Abstract: This study analyses the relationship between Augustine and Luther in their understandings of the doctrine of Original Sin and the justification of sinners, taking as its main source Augustine's writings addressed against Julian of Aeclanum as well as Luther's Lectures on Romans. I argue that the radical anthropological and soteriological insights with which Augustine opposed the theologians associated with fifth century Pelagianism are the key for understanding the early stages of Luther's call for Reformation of the doctrine of the Catholic Church regarding Original Sin and justification. The study commences with a preliminary discussion on the terminology linked with Augustine's definition of sin. I claim that the Augustinian concept of sin was defined in intimate connection with a concept he inherited from his contact with neo-Platonism the concept of order. Sin is disorder. Original Sin was an expression of disorder which implanted disorder in the very core of human nature. This was a line of thought that Luther fully endorsed. The young Luther's doctrine of Original Sin, I point out, is essentially Augustinian. Although Augustine did not invent the doctrine of Original Sin, he certainly brought a new way of understanding the implications of the Adamic Fall in the human-divine relationship and in the salvation of human beings. I explain that whether Augustine first outlined his radical approach to salvation through the gracious mercy of God and only then developed his theological formulation of Original Sin (or came to it in the reverse order) may be open to dispute. What is certain is that the way Augustine approached the gravity of Original Sin is in harmony with the way he approached the issue of justification of the sinner and the salvation process as a whole. One of the main theses maintained in this study is that the way Augustine approached human beings and their salvation put him on a collision course with the very tradition of the Church Fathers he so eagerly claims to defend. Augustine's understanding of human salvation, I explain, constitutes a break with the patristic tradition precisely because he took the notion of a general condemnation in Adam to radical consequences. After some hesitations in the initial years of his literary career, Augustine broke with the line of thought according to which humans start their salvation by turning to God and God then accomplish their salvation. This turning point was crystallized in two major works authored by the Church Father, Ad Simplicianum and Confessiones. In these two works Augustine unequivocally claims that the very first step one takes towards God is itself a divine gift. The very will to believe is God's grace. This assessment constituted a break with the traditional view of the Fathers on the issue of salvation. It is precisely this crucial detail that explains Luther's reliance upon Augustine. Luther's doctrine of justification by faith alone was essentially a deliberate attempt to recover the old Augustinian claim according to which both the beginnings and the accomplishment of the salvation process belong to God and only to God. This is a crucial point because in this assessment lies the main reason why Luther preferred Augustine to any other Church Father. It was based on this Augustinian defense of the radical gratuity of the salvation process that Luther relied to oppose the Nominalist axiom of facere quod in se est Deus non denegat gratiam. The teaching of the Fathers according to which human beings start and God accomplishes the process of salvation may have seemed to Luther dangerously close to the teaching of the recentiores doctores he so vehemently opposed. I show my opposition towards the trend within modern Lutheran scholarship to argue that the young Luther's doctrine of justification found its inspiration elsewhere, not in Augustine's anti-Pelagian writings. Against the common argument that while Augustine taught justification by grace and by love, Luther taught justification by faith alone, I argue that such a claim is not consistent with the evidence in the sources by showing significant affinities between Augustine and Luther's positions. Augustine, some scholars argue, never conceived justification as fides Christi, but rather as a transformation of the human will or disposition for God's commands. A closer look into the two theologians' understandings of justification would suggest otherwise. Augustine taught justification by grace as well as justification as fides Christi. Luther taught justification by faith, justification as a declaration of righteousness on account of the fides Christi, but his doctrine of justification went beyond a mere declaration of righteousness. For both Augustine and Luther, justification starts with the bestowal of the grace of faith and keeps manifesting itself through moral progress throughout the entire earthly life of the justified sinner. I also try to shed some light upon the old discussion regarding Augustine's reading of Gal. 5:6. I argue that this passage was used by Augustine with no other purpose than to characterise the genuine Christian faith, the justifying faith. Augustine's reading of Gal. 5:6 does not collide with Luther's doctrine of justification by faith. The essence of Augustine's doctrine of justification states that humans are justified through or by the grace of faith (gratia fidei). Faith is not acquired by any merit, so it is a grace, that is, freely given. Justification is entirely God's doing since it begins once one is bestowed with the grace of faith and proceeds, impelled by the grace of perseverance (which is deep down what Augustine called gratia cooperativa, a reality not absent in Luther's understanding of the justification process). The Augustinian notion of grace is a very comprehensive one. Grace assumes many forms. Among its main expressions, according to Augustine, are the gifts of faith, hope and love. Luther did not deviate from this path. Perhaps there is only a slight difference in emphasis. Augustine elected love as the great distinctive characteristic of justifying faith, while Luther selected humility. For both theologians, however, faith is the only source of justification. This faith would obviously be useless without love, hope and humility. After all, without these ingredients it would not be the justifying faith.Not available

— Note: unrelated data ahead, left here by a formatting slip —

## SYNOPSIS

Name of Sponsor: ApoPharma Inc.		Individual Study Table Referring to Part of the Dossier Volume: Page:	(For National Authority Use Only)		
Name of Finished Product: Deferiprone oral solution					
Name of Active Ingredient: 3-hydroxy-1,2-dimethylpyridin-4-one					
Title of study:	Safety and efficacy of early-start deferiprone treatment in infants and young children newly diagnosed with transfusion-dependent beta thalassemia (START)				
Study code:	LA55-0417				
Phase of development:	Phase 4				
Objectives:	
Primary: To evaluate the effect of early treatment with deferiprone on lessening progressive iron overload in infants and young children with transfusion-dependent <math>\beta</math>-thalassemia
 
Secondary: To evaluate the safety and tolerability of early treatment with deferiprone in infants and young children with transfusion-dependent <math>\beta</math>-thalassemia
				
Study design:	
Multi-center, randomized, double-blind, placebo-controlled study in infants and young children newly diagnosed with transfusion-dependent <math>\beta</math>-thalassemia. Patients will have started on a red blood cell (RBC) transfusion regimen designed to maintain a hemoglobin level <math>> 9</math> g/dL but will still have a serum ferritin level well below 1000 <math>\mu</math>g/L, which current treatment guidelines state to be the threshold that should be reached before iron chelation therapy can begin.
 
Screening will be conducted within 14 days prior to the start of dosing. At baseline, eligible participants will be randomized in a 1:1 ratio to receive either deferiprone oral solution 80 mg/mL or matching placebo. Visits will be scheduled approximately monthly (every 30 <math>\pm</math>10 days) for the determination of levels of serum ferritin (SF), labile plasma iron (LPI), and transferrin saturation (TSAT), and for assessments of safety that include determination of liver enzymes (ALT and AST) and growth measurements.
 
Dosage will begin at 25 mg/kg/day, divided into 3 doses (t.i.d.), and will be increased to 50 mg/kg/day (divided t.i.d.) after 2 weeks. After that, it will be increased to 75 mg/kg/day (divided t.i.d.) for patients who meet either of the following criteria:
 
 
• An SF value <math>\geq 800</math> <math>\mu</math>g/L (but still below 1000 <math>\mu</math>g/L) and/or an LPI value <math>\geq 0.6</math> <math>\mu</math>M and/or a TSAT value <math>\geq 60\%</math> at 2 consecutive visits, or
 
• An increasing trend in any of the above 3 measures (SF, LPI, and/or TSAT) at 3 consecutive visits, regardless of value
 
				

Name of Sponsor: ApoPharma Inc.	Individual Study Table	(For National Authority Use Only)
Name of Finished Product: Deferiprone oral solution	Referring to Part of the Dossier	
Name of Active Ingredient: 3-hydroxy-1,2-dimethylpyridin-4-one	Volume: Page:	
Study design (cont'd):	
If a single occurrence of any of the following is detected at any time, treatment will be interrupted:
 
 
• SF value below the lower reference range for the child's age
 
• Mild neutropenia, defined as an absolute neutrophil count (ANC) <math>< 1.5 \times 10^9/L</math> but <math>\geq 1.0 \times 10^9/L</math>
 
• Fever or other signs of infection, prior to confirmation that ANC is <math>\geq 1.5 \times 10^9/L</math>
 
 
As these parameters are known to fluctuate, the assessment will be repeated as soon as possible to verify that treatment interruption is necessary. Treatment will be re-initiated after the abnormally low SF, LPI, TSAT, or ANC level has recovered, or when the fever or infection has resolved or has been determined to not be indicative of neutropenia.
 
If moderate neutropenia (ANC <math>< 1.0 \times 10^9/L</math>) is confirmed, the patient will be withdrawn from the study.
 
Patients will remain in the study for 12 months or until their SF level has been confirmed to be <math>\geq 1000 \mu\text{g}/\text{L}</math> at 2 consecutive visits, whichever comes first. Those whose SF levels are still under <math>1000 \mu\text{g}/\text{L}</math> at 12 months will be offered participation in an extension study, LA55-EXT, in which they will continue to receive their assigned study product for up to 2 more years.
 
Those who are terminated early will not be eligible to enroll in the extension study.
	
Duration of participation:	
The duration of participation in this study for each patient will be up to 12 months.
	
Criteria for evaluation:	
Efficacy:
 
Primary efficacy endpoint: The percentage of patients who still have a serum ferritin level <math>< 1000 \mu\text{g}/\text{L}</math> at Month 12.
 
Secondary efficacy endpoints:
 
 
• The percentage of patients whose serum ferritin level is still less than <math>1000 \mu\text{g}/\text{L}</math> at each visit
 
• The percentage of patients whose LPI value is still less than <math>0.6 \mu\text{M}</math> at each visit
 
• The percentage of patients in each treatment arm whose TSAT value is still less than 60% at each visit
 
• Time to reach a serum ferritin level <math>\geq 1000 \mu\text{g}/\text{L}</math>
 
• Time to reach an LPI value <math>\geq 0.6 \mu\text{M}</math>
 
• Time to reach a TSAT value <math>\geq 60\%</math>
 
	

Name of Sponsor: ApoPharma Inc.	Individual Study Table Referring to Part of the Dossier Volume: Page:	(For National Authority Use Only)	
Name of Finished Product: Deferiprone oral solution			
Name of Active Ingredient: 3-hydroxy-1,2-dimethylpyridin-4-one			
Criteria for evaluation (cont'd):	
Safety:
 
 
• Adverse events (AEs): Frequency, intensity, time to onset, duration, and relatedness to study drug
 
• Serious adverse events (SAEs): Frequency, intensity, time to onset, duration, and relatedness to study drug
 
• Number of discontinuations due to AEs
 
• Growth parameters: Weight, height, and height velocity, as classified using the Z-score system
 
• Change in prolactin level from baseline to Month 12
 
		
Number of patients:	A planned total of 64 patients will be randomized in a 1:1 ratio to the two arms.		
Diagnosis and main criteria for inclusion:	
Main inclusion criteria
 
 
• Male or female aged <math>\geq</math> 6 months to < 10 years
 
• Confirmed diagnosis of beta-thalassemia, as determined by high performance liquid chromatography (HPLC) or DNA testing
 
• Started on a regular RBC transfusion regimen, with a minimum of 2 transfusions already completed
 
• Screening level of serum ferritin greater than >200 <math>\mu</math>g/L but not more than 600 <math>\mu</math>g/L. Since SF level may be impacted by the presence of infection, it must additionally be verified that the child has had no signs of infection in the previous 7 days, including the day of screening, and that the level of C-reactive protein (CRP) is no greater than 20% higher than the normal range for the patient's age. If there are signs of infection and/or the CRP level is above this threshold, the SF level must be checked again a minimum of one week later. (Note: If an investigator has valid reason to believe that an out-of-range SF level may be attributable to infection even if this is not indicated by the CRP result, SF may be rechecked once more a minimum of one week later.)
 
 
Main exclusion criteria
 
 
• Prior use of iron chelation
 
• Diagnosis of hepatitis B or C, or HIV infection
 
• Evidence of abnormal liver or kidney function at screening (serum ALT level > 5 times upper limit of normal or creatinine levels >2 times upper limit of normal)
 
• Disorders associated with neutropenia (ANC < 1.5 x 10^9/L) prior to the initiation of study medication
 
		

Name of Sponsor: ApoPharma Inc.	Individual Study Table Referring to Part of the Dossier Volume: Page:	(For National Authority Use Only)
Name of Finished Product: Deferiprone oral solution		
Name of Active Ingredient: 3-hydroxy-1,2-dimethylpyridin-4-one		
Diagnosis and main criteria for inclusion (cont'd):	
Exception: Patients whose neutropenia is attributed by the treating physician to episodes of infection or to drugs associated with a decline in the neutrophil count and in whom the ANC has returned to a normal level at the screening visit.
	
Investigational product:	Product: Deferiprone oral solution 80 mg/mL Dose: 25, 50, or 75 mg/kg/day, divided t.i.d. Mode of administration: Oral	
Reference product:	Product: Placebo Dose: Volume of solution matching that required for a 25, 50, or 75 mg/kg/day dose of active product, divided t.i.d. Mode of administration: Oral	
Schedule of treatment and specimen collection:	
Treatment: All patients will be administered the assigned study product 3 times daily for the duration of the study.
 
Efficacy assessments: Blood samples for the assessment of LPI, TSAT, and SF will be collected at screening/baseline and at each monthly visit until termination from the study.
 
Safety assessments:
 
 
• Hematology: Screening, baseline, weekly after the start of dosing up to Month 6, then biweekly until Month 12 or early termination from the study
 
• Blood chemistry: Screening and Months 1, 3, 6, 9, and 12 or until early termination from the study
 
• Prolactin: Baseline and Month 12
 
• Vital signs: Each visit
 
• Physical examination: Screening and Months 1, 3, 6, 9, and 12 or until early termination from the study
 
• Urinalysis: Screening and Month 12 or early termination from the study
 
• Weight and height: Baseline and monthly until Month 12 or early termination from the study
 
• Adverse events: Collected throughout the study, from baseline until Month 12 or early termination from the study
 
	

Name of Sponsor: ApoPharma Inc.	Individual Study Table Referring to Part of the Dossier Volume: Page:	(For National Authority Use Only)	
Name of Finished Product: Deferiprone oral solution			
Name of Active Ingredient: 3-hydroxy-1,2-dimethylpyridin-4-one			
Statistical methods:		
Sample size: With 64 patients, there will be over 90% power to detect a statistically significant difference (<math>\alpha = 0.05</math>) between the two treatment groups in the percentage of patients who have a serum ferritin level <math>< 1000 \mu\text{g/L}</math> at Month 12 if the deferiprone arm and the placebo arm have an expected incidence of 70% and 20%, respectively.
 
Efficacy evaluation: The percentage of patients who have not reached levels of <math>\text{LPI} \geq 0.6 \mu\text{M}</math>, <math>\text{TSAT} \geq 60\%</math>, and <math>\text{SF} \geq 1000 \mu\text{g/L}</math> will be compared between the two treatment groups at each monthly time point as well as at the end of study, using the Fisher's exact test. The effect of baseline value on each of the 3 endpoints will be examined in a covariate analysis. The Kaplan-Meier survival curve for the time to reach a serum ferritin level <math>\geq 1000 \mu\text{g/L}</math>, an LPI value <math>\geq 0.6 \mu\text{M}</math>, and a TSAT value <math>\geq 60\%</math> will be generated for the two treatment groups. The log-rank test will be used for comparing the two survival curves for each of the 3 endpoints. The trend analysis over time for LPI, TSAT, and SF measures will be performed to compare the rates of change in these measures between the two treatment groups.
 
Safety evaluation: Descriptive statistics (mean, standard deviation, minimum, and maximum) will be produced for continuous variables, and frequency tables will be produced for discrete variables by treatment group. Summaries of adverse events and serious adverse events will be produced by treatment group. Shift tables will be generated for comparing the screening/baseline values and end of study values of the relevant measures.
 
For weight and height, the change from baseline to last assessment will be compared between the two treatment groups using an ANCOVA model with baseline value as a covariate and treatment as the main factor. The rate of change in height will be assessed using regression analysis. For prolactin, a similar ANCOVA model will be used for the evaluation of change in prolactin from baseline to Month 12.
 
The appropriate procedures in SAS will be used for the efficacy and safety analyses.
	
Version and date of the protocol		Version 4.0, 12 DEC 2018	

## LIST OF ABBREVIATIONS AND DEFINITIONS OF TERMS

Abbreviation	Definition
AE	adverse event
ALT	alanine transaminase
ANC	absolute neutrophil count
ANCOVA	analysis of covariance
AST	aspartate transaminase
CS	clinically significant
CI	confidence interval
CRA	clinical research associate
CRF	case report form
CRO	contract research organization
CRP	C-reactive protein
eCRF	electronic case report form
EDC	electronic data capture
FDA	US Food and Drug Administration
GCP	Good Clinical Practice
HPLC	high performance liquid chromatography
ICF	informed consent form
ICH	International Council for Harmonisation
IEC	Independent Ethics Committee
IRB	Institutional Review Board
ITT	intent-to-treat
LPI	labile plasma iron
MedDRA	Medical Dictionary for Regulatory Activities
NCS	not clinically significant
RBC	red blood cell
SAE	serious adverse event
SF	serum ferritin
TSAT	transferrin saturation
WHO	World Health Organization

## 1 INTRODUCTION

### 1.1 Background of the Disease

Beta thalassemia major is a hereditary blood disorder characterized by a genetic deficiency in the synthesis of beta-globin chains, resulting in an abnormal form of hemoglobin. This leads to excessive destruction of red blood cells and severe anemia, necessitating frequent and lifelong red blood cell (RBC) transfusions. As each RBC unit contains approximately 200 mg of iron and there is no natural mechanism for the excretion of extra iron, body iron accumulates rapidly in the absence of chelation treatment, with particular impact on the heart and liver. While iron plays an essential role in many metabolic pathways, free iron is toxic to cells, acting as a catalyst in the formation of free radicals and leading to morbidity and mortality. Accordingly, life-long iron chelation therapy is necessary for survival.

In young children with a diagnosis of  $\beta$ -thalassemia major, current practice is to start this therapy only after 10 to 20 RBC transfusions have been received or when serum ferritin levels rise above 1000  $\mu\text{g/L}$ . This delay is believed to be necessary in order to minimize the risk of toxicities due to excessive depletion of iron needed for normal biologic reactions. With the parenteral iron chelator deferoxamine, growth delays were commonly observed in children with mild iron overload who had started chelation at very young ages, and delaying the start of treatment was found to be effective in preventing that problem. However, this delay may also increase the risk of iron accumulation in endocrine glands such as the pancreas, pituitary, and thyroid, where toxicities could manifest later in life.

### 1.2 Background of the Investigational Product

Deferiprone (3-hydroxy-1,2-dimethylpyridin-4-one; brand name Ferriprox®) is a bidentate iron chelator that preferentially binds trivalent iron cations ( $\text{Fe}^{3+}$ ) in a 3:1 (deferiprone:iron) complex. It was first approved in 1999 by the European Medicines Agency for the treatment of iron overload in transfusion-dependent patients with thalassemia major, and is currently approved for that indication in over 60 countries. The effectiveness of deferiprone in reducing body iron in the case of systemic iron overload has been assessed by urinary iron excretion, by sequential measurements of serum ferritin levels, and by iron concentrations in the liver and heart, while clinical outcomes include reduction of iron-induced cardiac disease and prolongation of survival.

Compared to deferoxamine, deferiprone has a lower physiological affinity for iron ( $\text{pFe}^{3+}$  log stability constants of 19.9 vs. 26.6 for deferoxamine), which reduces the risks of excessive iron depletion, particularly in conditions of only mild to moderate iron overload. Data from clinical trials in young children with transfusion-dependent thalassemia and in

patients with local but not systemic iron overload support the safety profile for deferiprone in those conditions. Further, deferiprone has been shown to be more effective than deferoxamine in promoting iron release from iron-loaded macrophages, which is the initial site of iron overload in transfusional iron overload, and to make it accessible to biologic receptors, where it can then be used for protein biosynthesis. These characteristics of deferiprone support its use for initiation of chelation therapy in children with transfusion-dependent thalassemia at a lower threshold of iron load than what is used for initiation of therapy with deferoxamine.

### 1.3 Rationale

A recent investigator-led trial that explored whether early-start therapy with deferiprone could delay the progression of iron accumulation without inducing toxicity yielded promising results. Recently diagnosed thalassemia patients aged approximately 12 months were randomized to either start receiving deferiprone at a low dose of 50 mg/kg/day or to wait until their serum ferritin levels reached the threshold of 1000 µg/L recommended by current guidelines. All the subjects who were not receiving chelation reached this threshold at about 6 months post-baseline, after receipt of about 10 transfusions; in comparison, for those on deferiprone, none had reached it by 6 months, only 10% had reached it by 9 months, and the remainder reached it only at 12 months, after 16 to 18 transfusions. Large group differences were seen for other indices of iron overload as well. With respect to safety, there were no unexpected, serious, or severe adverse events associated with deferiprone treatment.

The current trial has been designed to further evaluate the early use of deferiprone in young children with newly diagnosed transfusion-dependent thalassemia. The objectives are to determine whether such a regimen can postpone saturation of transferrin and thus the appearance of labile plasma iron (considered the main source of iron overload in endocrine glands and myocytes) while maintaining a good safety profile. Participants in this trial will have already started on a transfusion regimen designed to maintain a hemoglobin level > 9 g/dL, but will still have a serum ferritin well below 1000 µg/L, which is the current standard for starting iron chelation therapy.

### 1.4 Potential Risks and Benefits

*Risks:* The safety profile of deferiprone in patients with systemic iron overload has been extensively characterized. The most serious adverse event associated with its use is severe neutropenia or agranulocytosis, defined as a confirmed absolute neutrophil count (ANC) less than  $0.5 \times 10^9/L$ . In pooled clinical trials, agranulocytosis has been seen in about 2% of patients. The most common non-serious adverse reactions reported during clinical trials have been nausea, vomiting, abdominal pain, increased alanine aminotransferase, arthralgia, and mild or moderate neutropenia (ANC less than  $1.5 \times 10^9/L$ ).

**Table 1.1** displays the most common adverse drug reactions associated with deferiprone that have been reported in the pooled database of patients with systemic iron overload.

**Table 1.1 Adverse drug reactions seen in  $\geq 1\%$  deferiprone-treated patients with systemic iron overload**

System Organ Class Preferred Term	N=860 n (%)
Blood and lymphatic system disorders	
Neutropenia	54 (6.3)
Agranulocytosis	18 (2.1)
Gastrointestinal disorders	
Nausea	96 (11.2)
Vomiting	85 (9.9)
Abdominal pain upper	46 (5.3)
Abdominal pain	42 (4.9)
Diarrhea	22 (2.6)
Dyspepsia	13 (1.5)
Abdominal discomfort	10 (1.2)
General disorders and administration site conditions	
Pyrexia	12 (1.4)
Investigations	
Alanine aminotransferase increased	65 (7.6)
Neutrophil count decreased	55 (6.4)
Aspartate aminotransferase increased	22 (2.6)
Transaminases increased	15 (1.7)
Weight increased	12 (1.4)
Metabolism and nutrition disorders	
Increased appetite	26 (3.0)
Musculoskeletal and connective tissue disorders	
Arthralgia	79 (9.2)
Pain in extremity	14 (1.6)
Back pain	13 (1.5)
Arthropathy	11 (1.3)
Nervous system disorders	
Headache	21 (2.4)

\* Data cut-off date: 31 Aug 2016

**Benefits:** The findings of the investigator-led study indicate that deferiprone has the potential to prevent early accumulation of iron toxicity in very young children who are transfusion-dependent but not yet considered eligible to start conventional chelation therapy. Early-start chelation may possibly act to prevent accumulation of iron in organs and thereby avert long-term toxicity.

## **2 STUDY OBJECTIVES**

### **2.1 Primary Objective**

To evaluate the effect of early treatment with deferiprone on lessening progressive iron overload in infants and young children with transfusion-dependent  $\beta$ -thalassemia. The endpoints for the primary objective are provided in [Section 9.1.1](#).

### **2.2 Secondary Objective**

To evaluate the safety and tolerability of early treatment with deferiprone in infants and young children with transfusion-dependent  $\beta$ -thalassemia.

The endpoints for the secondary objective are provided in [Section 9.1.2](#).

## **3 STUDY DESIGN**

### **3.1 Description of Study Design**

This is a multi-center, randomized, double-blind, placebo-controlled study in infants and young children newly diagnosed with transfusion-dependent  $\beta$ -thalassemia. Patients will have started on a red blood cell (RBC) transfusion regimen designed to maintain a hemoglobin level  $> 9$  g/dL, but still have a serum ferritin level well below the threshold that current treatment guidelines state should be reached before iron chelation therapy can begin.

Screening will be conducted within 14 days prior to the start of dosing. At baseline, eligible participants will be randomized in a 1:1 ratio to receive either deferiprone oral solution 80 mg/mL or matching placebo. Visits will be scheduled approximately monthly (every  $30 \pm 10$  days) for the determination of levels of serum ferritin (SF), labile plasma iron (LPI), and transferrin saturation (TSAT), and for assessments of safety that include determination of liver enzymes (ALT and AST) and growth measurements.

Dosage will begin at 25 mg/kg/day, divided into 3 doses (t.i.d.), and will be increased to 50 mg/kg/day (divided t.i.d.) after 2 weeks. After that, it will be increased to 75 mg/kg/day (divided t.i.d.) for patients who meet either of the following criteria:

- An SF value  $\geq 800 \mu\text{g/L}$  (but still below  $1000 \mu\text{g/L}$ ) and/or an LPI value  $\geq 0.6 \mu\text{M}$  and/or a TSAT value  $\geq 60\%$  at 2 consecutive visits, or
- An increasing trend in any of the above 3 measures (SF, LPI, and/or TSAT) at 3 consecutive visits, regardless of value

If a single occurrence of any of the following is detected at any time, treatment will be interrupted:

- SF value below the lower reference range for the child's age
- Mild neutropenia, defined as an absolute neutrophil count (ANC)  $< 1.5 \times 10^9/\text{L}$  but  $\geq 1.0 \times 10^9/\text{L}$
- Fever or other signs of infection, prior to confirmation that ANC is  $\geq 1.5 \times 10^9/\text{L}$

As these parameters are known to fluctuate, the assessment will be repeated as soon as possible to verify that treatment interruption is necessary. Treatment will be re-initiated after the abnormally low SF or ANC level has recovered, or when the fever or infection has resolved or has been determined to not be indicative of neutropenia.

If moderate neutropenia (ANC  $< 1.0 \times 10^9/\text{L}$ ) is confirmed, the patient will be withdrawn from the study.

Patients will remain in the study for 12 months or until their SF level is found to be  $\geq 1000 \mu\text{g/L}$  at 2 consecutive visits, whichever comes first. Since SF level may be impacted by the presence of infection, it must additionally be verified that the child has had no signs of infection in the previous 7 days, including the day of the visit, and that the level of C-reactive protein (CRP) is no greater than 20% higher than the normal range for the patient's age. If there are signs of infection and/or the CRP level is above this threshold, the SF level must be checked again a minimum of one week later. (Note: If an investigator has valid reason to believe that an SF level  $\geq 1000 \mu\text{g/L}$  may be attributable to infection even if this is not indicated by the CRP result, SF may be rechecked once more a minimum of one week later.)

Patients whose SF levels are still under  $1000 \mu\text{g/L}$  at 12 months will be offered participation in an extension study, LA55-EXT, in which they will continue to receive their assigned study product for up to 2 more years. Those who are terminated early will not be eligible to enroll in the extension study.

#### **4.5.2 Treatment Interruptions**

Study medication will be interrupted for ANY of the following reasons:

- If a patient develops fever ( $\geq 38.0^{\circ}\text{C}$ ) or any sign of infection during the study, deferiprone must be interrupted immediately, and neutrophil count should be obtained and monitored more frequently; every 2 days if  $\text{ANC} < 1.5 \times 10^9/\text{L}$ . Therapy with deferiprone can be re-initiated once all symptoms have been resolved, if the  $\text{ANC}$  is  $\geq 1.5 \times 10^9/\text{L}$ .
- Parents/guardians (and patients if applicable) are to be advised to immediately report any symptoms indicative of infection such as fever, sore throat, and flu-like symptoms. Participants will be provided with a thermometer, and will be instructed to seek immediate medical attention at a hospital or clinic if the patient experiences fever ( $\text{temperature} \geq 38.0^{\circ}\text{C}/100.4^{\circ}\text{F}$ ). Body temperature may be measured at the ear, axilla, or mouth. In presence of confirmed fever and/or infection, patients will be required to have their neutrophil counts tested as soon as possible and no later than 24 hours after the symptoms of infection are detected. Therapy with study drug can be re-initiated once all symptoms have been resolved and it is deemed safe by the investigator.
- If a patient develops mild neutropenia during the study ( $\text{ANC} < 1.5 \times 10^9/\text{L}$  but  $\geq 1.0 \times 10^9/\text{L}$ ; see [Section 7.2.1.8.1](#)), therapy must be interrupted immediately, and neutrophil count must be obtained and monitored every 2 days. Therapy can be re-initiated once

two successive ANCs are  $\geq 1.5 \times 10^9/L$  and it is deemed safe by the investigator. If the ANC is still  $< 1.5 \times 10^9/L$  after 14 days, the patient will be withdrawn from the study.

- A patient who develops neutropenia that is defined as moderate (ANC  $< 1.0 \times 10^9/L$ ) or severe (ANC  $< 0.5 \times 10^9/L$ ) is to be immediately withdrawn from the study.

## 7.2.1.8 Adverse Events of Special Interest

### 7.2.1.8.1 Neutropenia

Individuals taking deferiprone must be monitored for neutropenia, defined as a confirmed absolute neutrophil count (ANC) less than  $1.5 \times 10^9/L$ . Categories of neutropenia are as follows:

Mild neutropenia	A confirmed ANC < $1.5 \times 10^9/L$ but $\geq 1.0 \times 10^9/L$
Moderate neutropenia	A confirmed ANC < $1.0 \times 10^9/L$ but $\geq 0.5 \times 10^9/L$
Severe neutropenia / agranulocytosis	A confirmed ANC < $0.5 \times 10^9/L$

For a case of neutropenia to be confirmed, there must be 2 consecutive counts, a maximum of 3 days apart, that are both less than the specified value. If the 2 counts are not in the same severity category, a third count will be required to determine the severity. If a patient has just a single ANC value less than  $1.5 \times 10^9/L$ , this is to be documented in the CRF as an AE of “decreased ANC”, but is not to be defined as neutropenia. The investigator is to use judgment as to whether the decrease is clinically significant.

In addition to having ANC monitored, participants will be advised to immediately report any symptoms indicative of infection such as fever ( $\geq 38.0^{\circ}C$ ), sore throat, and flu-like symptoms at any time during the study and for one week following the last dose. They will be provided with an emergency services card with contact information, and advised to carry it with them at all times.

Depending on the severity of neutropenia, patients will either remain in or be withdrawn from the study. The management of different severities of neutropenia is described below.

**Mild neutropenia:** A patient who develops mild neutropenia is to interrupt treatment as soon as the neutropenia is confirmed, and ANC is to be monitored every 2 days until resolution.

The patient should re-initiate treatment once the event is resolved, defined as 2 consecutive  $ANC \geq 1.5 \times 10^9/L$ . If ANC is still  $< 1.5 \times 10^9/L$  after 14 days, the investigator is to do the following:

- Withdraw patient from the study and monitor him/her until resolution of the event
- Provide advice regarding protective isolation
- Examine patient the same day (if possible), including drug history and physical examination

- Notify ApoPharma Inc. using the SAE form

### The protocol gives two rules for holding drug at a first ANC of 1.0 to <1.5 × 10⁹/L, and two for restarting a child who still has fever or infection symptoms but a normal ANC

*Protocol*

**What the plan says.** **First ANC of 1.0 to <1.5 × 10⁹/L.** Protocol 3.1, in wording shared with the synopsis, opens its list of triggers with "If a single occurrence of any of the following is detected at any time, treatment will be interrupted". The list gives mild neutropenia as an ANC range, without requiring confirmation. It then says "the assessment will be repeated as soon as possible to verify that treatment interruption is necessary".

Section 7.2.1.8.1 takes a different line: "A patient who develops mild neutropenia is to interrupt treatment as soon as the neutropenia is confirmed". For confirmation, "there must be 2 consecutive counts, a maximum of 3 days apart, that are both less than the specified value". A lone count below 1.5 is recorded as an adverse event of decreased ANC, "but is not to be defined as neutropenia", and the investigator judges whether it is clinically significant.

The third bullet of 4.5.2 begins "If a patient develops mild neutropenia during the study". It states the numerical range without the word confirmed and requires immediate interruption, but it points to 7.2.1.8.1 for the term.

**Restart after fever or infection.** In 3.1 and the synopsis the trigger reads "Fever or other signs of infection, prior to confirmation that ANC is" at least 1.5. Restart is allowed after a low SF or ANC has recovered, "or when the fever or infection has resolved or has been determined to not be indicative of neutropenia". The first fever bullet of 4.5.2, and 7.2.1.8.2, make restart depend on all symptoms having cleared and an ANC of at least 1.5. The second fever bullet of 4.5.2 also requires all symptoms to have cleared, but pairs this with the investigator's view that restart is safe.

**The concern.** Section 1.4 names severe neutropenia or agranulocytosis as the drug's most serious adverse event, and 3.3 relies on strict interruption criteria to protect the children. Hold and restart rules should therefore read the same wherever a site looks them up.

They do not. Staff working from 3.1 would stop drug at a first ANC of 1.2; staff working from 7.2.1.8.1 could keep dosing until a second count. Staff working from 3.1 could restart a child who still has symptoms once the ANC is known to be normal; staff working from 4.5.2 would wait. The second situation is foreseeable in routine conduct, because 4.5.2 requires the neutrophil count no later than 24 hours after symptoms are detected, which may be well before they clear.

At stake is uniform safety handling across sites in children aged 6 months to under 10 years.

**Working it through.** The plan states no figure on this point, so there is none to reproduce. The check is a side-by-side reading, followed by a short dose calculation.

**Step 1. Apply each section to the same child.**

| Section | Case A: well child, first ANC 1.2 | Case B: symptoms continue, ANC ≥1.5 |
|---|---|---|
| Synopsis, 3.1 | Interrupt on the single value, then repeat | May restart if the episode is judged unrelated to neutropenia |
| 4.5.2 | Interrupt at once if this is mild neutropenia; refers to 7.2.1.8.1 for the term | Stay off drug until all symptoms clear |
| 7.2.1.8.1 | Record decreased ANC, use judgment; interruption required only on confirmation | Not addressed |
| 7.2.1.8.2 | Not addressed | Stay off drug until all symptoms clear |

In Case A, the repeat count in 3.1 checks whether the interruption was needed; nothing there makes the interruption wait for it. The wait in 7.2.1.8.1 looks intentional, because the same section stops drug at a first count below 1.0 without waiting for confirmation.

Subject: ecumenics
Rights: This publication is copyrighted. You may download, display and print it for Your own personal use. Commercial use is prohibited.